There have been a number of Employment Appeals Tribunal (EAT) decisions recently on the issue of redundancy and, when looked at collectively, those decisions appear to suggest that the EAT is showing a more relaxed attitude to the redundancy process. It is possible that this potential shift is connected to the Tribunal’s awareness of the difficult commercial environment now faced by many employers.
We consider some of these cases in more detail below:
Mental Health Care (UK) Ltd v Biluan and another
In this case, in order to select employees for redundancy, the employer used a series of competency tests which it normally used in its recruitment process. In an attempt to avoid subjectivity and bias, a complex selection procedure was developed. The procedure included the competency tests but did not include any input from the affected employees’ managers nor was there any reference to their previous appraisals.
As was perhaps to be expected, the use of this selection process led to some surprising results. Nonetheless the employer pressed on and dismissed the employees selected using the process. The Tribunal in the first instance found that the dismissals were unfair and the EAT upheld that decision stating that the employer’s “blind faith in process” had led to it losing touch with common sense and fairness.
This decision may surprise many in HR, as it is generally accepted that, when it comes to a redundancy selection process, subjectivity should be avoided at all costs. It appears that the employer in this case took the point to the extreme however and this resulted in a finding of unfair dismissal against it.
Whilst a redundancy selection process should not be a popularity contest, it appears that the EAT are showing greater acceptance of an element of subjectivity, provided it is used appropriately and in conjunction with objective criteria.
Malekout v Ahmed and others (t/a The Medical Centre)
In this case, the EAT upheld an Employment Tribunal’s decision that the reason for an employee’s dismissal was redundancy.
The Claimant was not performing satisfactorily in his job and this led to the employer recruiting another person to pick up and deal with the problems caused by his lack of performance. The other person remained with the employer. Subsequently, the employer made the Claimant redundant on the basis that only one person was needed to do the job.
The Claimant alleged that the real reason for his dismissal was that he had made protected disclosures. This argument was not successful and the Employment Tribunal concluded that the Claimant had been dismissed by reason of redundancy, meaning there was a fair reason for his dismissal. On the other hand, the dismissal was held to be procedurally unfair. Interestingly, the Claimant’s compensation was reduced by 100%, making it a pyrrhic victory.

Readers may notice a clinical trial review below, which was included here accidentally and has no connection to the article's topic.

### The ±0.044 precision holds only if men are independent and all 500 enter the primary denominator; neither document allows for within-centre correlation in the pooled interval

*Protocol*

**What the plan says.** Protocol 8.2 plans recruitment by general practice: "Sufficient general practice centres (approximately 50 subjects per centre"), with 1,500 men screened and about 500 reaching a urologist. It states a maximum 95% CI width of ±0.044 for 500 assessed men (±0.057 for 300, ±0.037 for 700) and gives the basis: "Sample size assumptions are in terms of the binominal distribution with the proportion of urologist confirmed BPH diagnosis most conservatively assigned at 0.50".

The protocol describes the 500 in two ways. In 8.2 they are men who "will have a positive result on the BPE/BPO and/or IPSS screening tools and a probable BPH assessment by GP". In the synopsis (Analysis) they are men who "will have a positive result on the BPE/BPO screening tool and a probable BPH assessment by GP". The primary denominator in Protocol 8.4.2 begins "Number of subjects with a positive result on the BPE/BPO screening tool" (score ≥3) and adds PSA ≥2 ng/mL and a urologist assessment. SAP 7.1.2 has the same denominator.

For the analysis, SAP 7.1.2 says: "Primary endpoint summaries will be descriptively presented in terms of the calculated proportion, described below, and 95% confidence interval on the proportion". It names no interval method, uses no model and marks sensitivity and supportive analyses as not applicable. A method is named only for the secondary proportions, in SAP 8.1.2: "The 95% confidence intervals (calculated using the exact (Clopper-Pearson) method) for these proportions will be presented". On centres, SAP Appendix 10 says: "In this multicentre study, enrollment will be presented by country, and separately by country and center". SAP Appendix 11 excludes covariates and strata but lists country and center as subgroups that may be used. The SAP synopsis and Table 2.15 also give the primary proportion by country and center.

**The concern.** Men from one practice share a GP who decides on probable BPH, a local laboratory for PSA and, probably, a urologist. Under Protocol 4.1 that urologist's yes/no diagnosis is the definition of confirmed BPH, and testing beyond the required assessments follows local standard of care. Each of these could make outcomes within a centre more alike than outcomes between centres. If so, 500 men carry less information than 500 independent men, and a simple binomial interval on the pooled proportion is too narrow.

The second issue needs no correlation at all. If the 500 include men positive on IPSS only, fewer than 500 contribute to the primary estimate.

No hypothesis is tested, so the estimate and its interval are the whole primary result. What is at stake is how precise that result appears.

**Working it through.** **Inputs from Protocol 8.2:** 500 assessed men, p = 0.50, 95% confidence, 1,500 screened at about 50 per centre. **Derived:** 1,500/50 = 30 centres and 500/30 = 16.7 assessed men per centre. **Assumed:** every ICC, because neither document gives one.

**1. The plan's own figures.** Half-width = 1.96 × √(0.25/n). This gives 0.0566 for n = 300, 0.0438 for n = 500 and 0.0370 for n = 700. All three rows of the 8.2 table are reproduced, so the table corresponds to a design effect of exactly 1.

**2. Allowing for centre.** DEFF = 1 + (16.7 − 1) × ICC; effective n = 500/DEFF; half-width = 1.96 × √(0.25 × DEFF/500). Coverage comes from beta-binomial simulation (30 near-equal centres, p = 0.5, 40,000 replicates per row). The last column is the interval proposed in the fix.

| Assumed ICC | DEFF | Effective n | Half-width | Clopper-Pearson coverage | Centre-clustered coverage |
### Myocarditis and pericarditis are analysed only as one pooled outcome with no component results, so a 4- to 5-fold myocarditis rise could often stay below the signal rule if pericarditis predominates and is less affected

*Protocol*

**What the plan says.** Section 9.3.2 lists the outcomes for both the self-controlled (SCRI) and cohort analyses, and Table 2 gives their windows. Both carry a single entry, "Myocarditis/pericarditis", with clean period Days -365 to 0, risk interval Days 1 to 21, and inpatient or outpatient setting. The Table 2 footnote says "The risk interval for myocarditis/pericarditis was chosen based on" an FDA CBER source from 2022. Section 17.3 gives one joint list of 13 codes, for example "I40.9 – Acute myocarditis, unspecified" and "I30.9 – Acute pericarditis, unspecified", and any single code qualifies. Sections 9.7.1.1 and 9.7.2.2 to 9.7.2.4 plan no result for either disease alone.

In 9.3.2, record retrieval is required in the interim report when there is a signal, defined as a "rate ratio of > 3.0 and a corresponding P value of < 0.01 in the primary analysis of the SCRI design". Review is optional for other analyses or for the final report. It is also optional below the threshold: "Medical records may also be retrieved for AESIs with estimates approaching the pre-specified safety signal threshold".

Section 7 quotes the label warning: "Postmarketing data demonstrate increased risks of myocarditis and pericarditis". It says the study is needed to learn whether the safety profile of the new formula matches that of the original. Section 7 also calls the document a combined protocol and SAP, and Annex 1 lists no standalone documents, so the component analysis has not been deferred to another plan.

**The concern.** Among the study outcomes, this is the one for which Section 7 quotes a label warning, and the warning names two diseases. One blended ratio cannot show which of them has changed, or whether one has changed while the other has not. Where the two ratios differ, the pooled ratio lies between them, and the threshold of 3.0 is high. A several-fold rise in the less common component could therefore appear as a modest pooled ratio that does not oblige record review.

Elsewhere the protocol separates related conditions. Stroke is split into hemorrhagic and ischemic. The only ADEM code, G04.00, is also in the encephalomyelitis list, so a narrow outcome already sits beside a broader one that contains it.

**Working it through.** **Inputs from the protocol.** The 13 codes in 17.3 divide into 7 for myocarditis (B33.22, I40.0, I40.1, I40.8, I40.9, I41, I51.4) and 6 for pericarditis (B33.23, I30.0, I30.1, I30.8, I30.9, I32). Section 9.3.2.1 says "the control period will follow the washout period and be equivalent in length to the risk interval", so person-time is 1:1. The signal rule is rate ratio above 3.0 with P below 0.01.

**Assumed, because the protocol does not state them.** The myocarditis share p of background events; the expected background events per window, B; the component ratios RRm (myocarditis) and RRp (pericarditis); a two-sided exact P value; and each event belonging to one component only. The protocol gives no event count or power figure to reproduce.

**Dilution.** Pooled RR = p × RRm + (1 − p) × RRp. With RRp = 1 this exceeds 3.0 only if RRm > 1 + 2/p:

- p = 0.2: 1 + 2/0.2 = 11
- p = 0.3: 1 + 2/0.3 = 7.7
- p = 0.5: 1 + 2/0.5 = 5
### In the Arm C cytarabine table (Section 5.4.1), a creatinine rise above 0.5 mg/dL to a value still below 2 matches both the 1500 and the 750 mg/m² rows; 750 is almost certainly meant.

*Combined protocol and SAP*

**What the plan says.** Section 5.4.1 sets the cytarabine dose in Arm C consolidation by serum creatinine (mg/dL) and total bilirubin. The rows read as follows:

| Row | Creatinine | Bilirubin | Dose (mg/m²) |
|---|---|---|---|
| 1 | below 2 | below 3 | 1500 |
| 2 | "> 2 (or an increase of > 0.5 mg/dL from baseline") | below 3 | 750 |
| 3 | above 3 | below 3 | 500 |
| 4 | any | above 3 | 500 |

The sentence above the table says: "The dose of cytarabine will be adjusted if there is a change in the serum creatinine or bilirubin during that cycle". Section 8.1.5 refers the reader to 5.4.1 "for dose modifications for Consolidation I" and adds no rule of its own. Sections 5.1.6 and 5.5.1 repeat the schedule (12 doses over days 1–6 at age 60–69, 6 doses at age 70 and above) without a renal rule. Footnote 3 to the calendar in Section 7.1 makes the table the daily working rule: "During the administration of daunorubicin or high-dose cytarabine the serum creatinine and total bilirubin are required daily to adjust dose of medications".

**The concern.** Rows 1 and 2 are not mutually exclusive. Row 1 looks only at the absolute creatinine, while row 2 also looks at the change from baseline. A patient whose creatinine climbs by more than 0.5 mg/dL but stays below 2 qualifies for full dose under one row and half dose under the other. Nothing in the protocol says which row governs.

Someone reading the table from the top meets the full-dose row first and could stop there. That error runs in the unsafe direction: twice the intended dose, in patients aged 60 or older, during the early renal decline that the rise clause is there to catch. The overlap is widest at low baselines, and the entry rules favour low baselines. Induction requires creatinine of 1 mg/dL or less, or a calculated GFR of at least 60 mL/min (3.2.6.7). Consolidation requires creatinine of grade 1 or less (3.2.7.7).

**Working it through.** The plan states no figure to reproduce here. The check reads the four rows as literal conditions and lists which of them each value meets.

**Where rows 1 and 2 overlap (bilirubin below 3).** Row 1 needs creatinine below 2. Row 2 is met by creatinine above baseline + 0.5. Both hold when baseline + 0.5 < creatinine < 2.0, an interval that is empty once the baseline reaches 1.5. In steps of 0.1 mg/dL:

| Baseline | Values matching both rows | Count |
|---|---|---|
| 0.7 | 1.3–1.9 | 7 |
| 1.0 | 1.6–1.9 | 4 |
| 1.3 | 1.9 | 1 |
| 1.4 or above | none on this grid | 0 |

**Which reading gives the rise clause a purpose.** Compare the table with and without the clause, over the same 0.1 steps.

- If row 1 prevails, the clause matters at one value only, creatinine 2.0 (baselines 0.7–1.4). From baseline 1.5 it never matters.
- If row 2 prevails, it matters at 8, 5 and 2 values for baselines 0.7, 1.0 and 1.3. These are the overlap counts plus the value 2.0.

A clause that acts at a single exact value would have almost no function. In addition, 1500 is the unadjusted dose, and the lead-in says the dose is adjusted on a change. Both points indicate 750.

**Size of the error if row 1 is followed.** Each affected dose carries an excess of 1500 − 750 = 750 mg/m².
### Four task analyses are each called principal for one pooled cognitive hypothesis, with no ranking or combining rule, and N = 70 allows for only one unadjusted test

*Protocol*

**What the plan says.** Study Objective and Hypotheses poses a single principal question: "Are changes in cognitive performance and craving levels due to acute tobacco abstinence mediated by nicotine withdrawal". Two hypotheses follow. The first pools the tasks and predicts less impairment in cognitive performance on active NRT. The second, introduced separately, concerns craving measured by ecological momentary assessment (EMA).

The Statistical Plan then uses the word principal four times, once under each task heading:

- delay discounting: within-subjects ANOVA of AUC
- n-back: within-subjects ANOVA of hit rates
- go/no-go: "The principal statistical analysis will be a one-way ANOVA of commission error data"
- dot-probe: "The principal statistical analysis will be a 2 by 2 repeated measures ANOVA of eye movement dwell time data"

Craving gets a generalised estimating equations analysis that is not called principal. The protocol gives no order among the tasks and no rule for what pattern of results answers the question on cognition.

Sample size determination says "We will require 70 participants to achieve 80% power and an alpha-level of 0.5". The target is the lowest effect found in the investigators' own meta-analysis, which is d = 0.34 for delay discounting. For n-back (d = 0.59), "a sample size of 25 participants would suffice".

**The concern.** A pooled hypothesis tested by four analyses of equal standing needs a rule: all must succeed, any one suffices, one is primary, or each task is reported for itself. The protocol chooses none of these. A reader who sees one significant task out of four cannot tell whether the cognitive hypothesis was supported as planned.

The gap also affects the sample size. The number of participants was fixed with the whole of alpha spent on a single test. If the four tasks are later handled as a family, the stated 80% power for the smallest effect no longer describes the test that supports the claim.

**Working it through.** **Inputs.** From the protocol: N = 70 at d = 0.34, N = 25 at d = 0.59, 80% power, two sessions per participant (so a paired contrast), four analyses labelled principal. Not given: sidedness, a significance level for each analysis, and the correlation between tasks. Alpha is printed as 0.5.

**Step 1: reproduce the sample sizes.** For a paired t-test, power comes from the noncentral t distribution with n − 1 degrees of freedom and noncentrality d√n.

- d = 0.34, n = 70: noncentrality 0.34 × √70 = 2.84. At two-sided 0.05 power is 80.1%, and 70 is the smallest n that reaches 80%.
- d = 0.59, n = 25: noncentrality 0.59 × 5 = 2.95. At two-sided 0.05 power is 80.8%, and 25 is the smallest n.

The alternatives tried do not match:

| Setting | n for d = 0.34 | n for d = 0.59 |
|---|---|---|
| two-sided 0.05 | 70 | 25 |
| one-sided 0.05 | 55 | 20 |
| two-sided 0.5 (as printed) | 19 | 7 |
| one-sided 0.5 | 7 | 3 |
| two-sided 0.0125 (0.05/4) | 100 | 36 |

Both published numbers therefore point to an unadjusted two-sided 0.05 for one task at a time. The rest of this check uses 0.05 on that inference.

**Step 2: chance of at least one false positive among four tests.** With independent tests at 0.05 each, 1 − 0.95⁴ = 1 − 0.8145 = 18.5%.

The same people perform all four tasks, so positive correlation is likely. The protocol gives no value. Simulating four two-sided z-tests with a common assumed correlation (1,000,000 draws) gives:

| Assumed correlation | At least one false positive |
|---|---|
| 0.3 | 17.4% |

This is an interesting decision from the EAT, not least because the redundancy situation appears to have been entirely created by the employer’s decision to recruit a better person to do the Claimant’s job. It could be argued that the employer should have addressed the Claimant’s poor performance by way of a performance management programme. Such a programme could have resulted in the employer dismissing the Claimant, fairly, on the grounds of capability, though it would arguably have taken longer to achieve a dismissal.
The total reduction of the compensation to nil is also far greater than one normally sees, and indicates that the Tribunal considered that there was no possibility that the Claimant would have remained employed, regardless of the procedural defects.
Overall, it seems that the Employment Tribunal wholly favoured the employer in this case, and thus found a way to decide in the employer’s favour. Whether the EAT’s support for the employer will be followed in future cases remains to be seen. Certainly, there are less risky strategies to achieve a redundancy.
Fish v. Glen Golf Club
The EAT has held that an Employment Tribunal’s finding that redundancy was the principal and real reason for dismissal was not perverse, even though there were other factors at play. The employer was clearly unimpressed by the employee’s conduct and capability, and possibly had hostile motives towards him. However, this did not negate the fact that redundancy was the principal (but not the only potential) reason for dismissal.
Taking the above cases together, it seems that Tribunals are becoming more prepared to accept an employer’s case that a dismissal was by reason of redundancy, even where that is one of a number of plausible possibilities. This is good news for employers, particularly since the Tribunals in these cases have found redundancies seemingly without looking in too much detail at the background and other potential reasons for dismissal.
Of course, prevention is always better than cure. We shall be considering in detail the lessons to be learned from the latest redundancy cases at our next Employment Law Workshop, which will include discussion around a case study on a redundancy procedure.
Finally, just a reminder that the rates of Statutory Maternity, Paternity and Adoption Pay all increased from 7th April 2013 to £136.78 per week.
Statutory Sick Pay has also increased to £86.70 per week.
For full details of the various rates and entitlements please download our Employment Fact Card at http://www.twmsolicitors.com/our-services/employment-law/
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